Biblical Commentary
(Bible study)

Psalm 78



The purpose of this psalm is to encourage parents and the community at large to teach children about the wondrous works of Yahweh (vv. 1-4).

The psalm reminds people of Yahweh’s commandment that the people “should make (Yahweh’s deeds) known to their children; that the generation to come might know, even the children who should be born; who should arise and tell their children, that they might set their hope in God, and not forget the works of God, but keep his commandments” (vv. 5-7).  The ultimate purpose, then, is that generations to come might faithfully observe Jewish law––keeping Yahweh’s commandments.

However, this psalm doesn’t emphasize teaching the commandments, but instead focuses on teaching the story of God’s interactions with the people of Israel––his mighty works and his responses to their unfaithfulness.

The verses included in this reading tell part of that story.  First, they tell of the crossing of the Red Sea and some of the events of the wilderness journey (vv. 12-16).  Second, they tell of Yahweh’s giving manna and quail to feed the Israelites (vv. 23-29).


A contemplation (Hebrew: maskil) by Asaph.

The word maskil is found in the titles of Psalms 32, 42, 44, 45, 52-55, 74, 78, 88, 89, and 142––as well as in Psalm 47:7.  While we cannot determine its meaning with exactness, it has to do with insight, wisdom and the success that flows from those virtues.

Asaph, the son of Berechiah, was a Levite musician, appointed (along with Heman and Jeduthun) by David to preside “over the service of song in the house of Yahweh” (1 Chronicles 6:31, 39).

David also appointed Asaph as chief over a group of Levites “to minister before the ark of Yahweh, and to celebrate and to thank and praise Yahweh, the God of Israel” (1 Chronicles 16:4-6).  Asaph’s sons became important temple musicians (1 Chronicles 25:1).

The superscriptions of Psalms 50 and 73-83 identify Asaph as the author.


1 Hear my teaching, my people.
Turn your ears to the words of my mouth.

2 I will open my mouth in a parable.
I will utter dark sayings of old,

3 Which we have heard and known,
and our fathers have told us.

4 We will not hide them from their children,
telling to the generation to come the praises of Yahweh,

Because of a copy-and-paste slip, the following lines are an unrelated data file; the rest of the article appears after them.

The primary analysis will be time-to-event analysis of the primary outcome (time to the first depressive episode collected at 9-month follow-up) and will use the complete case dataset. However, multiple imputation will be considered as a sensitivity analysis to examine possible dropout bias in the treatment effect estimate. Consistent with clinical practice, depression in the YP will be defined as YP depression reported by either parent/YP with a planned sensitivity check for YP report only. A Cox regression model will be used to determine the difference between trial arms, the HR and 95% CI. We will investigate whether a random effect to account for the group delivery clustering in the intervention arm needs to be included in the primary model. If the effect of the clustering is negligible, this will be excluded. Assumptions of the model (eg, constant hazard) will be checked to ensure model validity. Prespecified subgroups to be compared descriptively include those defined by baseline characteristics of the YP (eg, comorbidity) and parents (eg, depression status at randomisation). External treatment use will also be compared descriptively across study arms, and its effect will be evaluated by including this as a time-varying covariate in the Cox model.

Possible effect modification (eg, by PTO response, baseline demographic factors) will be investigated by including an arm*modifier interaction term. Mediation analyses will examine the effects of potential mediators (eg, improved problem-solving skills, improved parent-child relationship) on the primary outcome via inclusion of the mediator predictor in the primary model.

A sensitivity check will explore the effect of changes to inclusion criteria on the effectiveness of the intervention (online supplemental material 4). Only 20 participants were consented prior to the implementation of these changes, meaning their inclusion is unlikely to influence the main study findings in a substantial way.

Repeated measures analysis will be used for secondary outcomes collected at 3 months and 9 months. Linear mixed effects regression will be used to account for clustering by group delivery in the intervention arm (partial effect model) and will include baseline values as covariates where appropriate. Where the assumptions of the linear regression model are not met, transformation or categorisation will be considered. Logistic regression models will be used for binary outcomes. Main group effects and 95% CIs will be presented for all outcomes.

his strength, and his wondrous works that he has done.

“Hear my teaching (Hebrew: torah), my people.   Turn your ears (Hebrew: natah) to the words of my mouth” (v. 1).  The psalmist’s first task is to get the attention of those whom he would address, so he orders them to “hear” and “turn (their) ears”––both imperative verbs.

The noun torah means instruction or law.  In this context, it means instruction.

The verb natah means to stretch out, extend, or pay attention.  In this context, it means “pay attention,” but “turn your ears” blends that with the idea of “stretching out.”

People who have suffered hearing loss can especially appreciate “turn your ear,” because they routinely must turn their ear toward the person who is speaking––a mark of attentiveness, of active listening.

“I will open my mouth in a parable” (Hebrew: masal) (v. 2a).  A masal is a short, pithy statement, a parable, prophetic utterance, or proverb.

The psalmist announces his intent to “utter dark sayings of old” (v. 2b).  These dark sayings have to do with the sins of their ancestors.

“Which we have heard and known, and our fathers have told us” (v. 3).  The people know about the sins of their ancestors, because they have heard about them from their fathers.  Their scriptures also tell those stories––the book of Exodus, for instance, reveals the Israelites as grumbling, complaining, and failing to believe.  The book of 2 Samuel tells of David’s infidelity with Bathsheba––and his murder of her husband.  The prophets tell of a host of sins.